The new Lending Prime Rate is now being used by banks to set mortgage rates, and its launch has been underwhelming, with most banks sticking to the plan or slightly raising their rates.
This is not to say the gap between the LPR and individual banks’ rates can’t widen over time. But right now, only a foolish bank manager would ask for a target to be placed on their back by thinking they can undercut their competitors aggressively on the first day.
In Guangzhou, local media quoted senior bankers as saying that, at present, the “guiding price” given by the “self-regulation mechanism” of interest rate pricing in the city is consistent with the central bank’s guidance. That is, the interest rate of the first home mortgage should not be lower than the LPR quotation in the corresponding term, and the interest rate of the second home mortgage should not be lower than the LPR quotation in the corresponding term plus 60 basis points.
The Big Four banks in Guangzhou – ICBC, ABC, BOC, and CCB – left their policy unchanged. This resulted in a slight rise in lending rates. The interest rate of the first mortgage was not lower than the LPR plus 54 basis points (5.39%), and the second was not lower than the LPR plus 78.5 basis points (5.635%).
Other banks followed suit. HSBC went from 5.39% to 5.45% on the first mortgage, while Guangdong Development Bank went from 5.39% to 5.52%.
Shenzhen was slightly different. The guidance was for first mortgages to not be less than LPR plus 30 basis points, and the second to be not less than LPR plus 60 basis points. The lowest limit of the rate on first mortgages remains at 5.15%, and 5.45% for the second.
Yan Yuejin, research manager of E-House Research Institute Center, was quoted as saying that it would take time to see competitive differences in the market. Once first-tier cities such as Guangzhou and Shenzhen had led the way with stable rates, others would have to follow suit.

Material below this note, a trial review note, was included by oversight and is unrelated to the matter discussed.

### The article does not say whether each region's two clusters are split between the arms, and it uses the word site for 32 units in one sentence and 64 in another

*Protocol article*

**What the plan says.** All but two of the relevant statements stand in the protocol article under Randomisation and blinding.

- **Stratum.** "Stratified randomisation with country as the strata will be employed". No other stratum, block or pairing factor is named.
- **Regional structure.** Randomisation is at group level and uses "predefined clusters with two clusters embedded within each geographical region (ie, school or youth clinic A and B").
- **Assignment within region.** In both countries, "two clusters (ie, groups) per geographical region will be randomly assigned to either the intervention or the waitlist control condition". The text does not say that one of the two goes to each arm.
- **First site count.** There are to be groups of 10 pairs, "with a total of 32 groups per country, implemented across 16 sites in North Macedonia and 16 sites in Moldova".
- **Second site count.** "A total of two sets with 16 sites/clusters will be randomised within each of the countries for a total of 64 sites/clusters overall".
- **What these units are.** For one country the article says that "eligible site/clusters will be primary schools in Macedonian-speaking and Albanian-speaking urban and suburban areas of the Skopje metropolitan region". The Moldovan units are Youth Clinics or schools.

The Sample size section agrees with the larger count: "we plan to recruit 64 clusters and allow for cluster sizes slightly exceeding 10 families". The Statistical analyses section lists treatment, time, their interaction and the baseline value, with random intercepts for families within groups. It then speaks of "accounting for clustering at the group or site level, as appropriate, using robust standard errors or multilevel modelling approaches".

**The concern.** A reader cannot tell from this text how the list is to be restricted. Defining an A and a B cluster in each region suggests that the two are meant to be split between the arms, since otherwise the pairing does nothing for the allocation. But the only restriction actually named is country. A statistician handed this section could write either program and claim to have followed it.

Zhang Dawei, chief analyst of Zhongyuan Property, was quoted as saying by Securities Daily that overall, before and after the implementation of the LPR policy, the mortgage rates of Banks around the country will not change. At present, the mortgage rates are basically stable and there is no obvious fluctuations, so the mortgage rate in other Greater Bay Area cities will also remain stable.
However, it will be interesting to see how the GBA’s nine cities respond over time to their vastly different local conditions. Foshan’s property market, for instance, is in worse shape than Shenzhen’s. It would make more sense to give first-time buyers a break, as Shanghai has done, allowing its banks to price first mortgages below the LPR rate – by as much as 20 basis points.
That will likely be just as much of a political decision as it always has been. Foshan’s property market is soft at the moment because it needed to have hot air taken out of it after catching the attention of central government housing officials. At what point local authorities feel emboldened to respond to local demand, rather than worry about Beijing’s ire, will be telling about the pace of reforms in the GBA.